This story is over 5 years old.

Gay and Trans Immigrants May Not Find a Reprieve in Obama’s Executive Action

Undocumented LGBT migrants often don’t have the family ties that are protected under the new legislation, in part because some states won't recognize gay marriage or adoption.
Image via Reuters

President Barack Obama's executive action on immigration is expected to help some 5 million undocumented people remain in the United States, but legal advocates for LGBT immigrants say thousands will be left exposed to deportation.

The new legislation focuses heavily on keeping immigrant families together, specifically by allowing spouses, parents, children, and siblings of US residents to remain in the country with their citizen family members, as well as any immigrants who came here before they were 16 and before 2010.


But immigration experts and LGBT advocates say the legislation ignores factors such as gay marriage and gay adoption bans in some states in the US, as well as the fact that many immigrants who flee persecution for their gender or sexuality in their home countries come to the US at a later age than the executive action protects and don't have family ties.

Erwin De Leon, a research associate at the Metropolitan Housing and Communities Policy Center of the Urban Institute, said that one of the biggest challenges facing LGBT immigrants exists in states that don't recognize gay marriage and gay adoption, or in couples where one partner has not legally adopted the child. The new executive action will grant a reprieve to parents of children that were born in the US or have green cards. But for gay couples with a resident child, both parents many not qualify.

"In a lot of states, gay parents still cannot adopt a child, so it becomes an issue because of legal recognition of the parents, and particularly an issue for the parent that is not the biological parent,"he said.

If the other parent's status is not legally recognized by the state they're living in, that parent could be deported, he said.

But there are also other segments of the LGBT population that simply don't have the familial ties outlined in the executive action, many of whom came to the US to escape persecution for their sexuality or gender.


"Every year we get thousands of phone calls from folks who reach out to us for all different types of legal representation and advice," said Diego Ortiz, spokesman for Immigration Equality, a legal services nonprofit that offers help to asylum seekers, binational couples and families, detainees in detention centers, and undocumented LGBT immigrants. "Many have fled their countries of origin, where they have experienced abuse, or violence, or physical or psychological torture, and many times that means leaving behind their families so that they are here alone without mothers or fathers or siblings of any kind."

"So many LGBT individuals don't have formal familial ties to US citizens, and the reason for that is years and years of the US refusing to recognize LGBT families," he added.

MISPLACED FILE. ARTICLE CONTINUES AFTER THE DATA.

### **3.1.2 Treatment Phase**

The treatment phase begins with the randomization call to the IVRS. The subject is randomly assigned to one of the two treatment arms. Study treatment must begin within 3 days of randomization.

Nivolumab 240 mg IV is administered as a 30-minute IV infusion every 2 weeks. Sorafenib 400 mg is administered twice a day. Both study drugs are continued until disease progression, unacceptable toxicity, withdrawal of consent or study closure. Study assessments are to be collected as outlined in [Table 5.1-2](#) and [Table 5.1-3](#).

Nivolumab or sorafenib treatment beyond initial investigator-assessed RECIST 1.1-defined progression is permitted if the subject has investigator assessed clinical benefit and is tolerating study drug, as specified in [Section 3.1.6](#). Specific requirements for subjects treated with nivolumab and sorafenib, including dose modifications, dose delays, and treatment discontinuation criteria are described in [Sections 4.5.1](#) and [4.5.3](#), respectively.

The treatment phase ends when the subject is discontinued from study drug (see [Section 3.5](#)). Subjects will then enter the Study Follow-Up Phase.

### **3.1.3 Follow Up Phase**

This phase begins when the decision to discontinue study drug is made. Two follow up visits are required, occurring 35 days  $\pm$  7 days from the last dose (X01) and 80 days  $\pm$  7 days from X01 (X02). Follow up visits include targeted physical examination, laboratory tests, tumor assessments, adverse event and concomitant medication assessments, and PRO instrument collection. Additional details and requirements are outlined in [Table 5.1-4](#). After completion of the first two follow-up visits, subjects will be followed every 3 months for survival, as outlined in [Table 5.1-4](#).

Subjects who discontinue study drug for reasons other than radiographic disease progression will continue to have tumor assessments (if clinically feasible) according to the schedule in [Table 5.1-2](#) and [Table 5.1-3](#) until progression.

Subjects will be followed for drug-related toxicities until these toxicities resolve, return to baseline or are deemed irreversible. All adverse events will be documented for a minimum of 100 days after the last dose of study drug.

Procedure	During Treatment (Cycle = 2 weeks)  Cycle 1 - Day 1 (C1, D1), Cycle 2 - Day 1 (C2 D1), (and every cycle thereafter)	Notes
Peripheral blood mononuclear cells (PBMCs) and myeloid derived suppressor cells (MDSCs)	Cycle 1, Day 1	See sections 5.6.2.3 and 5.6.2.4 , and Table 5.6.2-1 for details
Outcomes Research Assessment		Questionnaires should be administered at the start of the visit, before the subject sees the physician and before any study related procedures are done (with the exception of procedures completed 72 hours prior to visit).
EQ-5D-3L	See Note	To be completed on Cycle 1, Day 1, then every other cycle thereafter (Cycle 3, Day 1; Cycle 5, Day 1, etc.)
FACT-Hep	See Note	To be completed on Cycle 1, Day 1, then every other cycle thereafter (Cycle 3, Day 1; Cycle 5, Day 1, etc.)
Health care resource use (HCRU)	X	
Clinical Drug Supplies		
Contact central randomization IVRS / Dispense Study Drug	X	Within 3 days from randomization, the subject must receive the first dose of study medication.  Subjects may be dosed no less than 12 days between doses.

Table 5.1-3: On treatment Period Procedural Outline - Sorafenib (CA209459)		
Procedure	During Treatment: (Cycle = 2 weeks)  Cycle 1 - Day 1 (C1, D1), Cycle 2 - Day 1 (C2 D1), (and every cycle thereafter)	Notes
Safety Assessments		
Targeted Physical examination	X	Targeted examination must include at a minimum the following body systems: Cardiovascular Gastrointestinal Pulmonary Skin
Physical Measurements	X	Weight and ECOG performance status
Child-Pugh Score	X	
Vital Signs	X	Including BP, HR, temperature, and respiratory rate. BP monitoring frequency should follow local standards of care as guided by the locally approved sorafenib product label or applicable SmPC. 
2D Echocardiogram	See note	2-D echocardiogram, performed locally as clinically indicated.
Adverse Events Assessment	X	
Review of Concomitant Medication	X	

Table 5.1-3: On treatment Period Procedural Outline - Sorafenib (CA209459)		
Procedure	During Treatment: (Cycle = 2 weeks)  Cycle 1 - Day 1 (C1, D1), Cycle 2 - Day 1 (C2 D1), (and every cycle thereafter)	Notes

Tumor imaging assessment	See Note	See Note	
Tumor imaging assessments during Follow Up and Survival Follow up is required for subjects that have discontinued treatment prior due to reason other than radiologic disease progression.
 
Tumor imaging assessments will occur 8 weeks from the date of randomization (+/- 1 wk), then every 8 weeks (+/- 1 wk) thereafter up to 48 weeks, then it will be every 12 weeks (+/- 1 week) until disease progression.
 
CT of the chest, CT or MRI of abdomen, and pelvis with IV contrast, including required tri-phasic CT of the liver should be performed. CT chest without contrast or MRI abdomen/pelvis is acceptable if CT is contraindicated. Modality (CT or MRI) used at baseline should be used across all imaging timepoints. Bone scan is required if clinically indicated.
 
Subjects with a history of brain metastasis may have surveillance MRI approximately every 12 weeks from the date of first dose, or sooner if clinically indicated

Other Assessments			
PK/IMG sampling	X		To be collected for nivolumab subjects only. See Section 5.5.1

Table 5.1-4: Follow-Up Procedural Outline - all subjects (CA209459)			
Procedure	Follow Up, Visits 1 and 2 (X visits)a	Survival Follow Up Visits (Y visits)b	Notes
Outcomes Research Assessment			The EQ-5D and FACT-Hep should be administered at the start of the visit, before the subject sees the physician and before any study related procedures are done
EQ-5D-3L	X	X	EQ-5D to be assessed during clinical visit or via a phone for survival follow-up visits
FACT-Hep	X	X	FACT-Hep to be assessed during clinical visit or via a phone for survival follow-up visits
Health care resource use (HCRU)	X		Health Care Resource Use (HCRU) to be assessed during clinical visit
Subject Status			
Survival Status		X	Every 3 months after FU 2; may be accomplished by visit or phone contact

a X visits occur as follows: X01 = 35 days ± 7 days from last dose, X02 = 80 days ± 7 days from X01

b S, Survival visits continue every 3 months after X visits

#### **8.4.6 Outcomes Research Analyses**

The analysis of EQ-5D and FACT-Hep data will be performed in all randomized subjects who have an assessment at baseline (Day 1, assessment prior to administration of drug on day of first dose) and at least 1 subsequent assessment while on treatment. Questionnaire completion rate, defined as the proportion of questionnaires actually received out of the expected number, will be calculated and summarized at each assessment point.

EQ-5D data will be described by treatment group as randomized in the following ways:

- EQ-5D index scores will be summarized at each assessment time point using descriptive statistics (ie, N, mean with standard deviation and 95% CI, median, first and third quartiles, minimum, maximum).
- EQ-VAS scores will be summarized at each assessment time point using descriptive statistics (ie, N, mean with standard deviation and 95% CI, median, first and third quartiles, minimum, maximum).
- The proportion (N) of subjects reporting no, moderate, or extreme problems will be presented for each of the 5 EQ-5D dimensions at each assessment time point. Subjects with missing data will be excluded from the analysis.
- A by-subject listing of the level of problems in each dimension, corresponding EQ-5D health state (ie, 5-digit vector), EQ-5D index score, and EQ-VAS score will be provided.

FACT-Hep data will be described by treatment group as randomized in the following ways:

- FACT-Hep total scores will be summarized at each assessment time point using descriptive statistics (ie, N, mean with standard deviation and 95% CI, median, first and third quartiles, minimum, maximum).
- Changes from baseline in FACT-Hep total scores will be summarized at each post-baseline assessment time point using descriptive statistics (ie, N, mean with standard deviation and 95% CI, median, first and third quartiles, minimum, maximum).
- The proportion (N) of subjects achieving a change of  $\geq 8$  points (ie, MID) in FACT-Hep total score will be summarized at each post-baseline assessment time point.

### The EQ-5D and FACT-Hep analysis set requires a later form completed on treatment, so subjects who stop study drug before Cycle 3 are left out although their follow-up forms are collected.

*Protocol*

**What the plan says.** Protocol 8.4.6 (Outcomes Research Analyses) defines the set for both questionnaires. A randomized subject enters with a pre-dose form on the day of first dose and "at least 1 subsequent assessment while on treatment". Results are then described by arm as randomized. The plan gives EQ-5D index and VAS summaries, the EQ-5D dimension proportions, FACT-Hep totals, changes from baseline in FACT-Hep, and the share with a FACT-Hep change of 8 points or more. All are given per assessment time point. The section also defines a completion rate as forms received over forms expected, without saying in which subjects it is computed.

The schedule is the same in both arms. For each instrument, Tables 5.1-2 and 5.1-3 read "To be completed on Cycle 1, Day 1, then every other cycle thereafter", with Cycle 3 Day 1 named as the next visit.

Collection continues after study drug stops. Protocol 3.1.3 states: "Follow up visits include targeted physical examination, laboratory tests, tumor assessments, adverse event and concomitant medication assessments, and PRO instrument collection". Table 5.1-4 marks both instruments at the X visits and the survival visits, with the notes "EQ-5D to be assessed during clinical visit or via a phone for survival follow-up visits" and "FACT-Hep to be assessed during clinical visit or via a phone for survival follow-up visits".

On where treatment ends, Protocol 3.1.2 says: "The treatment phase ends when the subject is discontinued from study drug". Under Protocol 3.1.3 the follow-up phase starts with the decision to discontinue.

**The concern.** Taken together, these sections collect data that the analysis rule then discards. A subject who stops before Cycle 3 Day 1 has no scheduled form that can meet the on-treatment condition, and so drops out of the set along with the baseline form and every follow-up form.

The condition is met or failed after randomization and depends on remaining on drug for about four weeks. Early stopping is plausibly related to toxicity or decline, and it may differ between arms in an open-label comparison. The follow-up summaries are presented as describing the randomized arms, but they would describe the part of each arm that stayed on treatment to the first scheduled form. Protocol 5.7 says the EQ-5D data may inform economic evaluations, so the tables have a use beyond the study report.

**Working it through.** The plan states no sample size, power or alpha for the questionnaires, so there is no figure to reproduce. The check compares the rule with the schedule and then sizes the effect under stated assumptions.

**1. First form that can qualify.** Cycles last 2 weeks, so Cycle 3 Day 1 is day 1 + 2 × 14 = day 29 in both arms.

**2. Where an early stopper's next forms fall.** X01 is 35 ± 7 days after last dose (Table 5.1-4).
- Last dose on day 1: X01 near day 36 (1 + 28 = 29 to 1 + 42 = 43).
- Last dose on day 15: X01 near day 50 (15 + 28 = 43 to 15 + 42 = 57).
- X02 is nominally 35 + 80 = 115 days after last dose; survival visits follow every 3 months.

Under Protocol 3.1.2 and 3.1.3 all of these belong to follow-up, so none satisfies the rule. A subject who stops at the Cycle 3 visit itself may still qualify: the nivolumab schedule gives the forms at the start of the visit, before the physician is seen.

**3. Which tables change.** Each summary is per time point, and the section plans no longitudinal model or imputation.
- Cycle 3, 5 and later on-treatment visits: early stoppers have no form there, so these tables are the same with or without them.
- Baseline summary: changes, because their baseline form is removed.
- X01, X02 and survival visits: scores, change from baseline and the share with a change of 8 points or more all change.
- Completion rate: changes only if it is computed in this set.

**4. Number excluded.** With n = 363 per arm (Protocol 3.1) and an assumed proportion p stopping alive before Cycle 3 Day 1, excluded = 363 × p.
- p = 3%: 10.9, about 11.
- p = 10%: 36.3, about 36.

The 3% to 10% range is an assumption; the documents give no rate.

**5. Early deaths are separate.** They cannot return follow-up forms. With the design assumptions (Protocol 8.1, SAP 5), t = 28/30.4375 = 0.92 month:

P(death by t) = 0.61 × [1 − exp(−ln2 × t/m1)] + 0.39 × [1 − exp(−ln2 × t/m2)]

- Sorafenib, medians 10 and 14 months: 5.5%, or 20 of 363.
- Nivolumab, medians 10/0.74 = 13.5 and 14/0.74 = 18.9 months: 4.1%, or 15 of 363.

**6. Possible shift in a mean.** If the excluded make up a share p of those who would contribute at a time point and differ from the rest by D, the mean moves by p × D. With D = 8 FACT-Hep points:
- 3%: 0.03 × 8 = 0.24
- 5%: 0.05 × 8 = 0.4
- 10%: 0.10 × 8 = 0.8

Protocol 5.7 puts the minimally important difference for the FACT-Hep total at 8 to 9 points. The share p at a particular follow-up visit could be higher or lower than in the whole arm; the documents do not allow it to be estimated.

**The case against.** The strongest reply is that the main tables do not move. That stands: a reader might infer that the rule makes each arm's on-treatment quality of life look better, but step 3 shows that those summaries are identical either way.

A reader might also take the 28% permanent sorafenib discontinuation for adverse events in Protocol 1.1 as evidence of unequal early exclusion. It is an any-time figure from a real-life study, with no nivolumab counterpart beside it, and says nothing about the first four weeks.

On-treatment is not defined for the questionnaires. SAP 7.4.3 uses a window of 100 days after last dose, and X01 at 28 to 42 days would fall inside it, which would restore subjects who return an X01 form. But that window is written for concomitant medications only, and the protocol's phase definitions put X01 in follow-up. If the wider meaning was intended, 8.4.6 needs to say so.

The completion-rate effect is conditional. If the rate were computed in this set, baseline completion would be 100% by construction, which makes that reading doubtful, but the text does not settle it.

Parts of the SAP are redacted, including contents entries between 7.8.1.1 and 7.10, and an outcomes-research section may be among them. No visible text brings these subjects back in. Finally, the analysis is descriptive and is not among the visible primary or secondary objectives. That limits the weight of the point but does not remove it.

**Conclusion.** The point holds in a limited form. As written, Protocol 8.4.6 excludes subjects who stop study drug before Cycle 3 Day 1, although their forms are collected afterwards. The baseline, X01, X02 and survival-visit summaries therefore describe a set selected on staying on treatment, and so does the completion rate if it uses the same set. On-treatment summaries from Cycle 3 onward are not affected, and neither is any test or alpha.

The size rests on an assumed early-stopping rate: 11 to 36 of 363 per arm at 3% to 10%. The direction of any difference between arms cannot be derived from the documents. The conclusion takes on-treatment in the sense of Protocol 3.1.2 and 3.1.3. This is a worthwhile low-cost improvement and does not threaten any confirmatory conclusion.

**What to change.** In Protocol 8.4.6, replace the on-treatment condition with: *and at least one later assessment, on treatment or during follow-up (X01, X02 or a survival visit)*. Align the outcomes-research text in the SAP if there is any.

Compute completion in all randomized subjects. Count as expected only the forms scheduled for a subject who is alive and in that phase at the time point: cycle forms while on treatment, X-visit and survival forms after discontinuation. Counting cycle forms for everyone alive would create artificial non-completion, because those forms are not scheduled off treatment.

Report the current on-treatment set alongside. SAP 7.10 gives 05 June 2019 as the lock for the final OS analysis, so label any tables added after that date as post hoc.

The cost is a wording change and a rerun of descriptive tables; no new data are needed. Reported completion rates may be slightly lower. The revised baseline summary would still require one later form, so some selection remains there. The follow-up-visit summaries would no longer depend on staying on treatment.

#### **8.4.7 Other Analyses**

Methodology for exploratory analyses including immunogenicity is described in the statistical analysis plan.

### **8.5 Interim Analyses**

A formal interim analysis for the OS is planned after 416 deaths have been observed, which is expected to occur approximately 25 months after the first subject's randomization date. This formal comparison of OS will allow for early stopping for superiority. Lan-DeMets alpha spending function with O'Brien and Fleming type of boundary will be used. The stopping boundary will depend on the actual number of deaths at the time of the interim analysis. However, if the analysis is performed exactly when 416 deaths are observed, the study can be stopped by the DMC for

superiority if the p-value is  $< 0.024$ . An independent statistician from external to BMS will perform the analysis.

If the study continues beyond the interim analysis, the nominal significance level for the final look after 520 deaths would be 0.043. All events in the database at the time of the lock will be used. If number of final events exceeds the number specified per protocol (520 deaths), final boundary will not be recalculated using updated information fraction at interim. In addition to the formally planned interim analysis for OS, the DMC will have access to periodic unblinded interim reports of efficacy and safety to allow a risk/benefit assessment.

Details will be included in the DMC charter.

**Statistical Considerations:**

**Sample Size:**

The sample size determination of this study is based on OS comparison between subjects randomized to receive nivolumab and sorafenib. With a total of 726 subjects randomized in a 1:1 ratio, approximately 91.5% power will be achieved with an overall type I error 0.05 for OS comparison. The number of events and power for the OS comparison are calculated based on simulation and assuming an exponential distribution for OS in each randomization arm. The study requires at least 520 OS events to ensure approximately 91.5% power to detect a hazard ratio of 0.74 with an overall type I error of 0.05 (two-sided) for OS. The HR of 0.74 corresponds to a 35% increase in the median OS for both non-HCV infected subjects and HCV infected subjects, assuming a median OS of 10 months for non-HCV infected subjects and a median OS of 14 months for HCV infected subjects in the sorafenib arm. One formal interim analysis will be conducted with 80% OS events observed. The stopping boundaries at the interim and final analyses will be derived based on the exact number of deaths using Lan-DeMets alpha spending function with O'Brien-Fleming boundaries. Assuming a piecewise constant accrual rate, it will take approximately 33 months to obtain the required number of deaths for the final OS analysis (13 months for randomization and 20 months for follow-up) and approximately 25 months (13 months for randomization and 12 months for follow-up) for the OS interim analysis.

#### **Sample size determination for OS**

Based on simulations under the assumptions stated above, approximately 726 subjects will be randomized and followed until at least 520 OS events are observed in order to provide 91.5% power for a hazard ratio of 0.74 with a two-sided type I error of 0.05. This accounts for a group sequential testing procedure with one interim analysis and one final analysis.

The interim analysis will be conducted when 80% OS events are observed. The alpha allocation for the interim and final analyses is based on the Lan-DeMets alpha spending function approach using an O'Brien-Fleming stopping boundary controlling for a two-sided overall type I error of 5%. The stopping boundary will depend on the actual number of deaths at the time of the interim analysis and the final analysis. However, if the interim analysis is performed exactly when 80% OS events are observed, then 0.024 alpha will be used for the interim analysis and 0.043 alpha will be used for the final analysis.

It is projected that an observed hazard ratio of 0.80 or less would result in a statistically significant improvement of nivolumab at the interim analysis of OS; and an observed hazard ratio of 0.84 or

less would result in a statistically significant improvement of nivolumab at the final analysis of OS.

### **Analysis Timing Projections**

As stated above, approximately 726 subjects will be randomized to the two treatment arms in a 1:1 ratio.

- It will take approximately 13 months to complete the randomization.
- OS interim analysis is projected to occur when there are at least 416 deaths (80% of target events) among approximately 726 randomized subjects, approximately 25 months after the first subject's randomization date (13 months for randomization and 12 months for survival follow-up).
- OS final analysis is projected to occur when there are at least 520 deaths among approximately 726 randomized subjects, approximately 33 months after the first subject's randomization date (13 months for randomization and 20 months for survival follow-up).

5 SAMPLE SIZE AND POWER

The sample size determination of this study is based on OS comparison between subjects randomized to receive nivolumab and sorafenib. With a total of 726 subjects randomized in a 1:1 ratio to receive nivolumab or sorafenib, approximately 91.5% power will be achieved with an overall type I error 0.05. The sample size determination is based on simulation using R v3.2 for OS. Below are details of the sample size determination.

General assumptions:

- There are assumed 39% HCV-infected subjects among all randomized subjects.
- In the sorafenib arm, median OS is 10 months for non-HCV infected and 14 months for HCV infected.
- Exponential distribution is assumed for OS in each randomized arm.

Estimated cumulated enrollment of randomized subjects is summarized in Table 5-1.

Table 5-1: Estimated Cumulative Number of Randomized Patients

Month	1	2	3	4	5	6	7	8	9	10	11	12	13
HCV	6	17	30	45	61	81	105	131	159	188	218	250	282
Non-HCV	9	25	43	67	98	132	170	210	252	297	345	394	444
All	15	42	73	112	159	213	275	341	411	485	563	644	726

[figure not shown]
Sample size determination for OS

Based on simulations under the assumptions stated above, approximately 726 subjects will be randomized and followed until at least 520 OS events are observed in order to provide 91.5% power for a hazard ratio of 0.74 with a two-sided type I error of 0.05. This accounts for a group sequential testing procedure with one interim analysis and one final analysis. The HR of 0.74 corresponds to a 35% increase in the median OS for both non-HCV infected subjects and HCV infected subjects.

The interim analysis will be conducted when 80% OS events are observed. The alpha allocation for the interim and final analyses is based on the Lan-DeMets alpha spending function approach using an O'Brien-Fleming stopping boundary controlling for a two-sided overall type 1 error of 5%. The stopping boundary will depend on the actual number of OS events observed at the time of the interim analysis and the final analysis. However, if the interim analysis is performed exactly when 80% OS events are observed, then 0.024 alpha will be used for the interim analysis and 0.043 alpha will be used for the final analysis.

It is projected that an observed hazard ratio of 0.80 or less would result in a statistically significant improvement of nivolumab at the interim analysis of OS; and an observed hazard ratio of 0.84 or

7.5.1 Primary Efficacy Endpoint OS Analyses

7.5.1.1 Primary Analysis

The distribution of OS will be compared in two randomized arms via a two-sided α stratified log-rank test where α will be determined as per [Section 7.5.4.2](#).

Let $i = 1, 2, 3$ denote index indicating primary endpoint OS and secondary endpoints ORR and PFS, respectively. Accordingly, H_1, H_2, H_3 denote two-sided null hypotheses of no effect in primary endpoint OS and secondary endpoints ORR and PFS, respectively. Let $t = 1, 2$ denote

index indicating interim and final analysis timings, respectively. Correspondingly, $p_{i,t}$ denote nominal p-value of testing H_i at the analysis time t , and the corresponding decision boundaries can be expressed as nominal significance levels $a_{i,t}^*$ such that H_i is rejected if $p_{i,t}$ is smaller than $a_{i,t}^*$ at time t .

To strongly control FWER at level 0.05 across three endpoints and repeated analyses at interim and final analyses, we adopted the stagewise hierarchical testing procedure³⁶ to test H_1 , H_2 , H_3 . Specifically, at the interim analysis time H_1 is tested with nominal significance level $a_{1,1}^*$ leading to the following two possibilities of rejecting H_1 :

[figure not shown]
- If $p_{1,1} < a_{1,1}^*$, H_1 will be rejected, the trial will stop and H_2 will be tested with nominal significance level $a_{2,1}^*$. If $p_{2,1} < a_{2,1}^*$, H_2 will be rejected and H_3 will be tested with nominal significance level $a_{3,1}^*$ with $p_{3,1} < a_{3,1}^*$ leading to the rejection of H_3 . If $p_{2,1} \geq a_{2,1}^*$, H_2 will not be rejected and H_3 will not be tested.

According to estimates from the Williams Institute, there are about 267,000 LGBT undocumented immigrants in the US today. It is unclear how many of those individuals will be excluded from the president's executive orders, but De Leon estimated it was somewhere in the thousands.

The new legislation is also particularly tough on criminal infractions, which advocates say disproportionately affects gay and trans youth who may have had to turn to "survival crimes" such as prostitution or shoplifting.

"There is the issue of LGBTs who are forced into survival crimes, meaning prostitution, particularly a lot of homeless youth," De Leon said. "If you've got an undocumented youth who came here as child, and they were kicked out [of home] because they happen to be gay and there are no options but survival crimes, survival sex, and then that's on their record, so then what?"

Raffi Freedman-Gurspan, racial and economic justice initiative policy adviser at the National Center for Transgender Equality, said in a statement to VICE News that many transgender immigrants still face discrimination in their everyday lives in the US.

"The policy gives little leniency towards those with criminal records, including for minor crimes committed out of survival like jumping turnstiles, driving to work without a license, or sex work. Transgender undocumented immigrants are fighting both transphobia and job discrimination, and the president's executive actions fail to recognize that," she said.

A truly transgender-inclusive policy would have to grant leniency for a history of survival crimes, and would also need to expand the definition of family or else somehow take into account the experiences faced by transgender immigrants, Freedman-Gurspan said.

Both Ortiz and Freedman-Gurspan stressed that to deport this particular population of immigrants was dangerous to their welfare. Many have been persecuted in their home countries for being gay or transgender, and could face abuse if returned or if placed in US detention facilities, they said.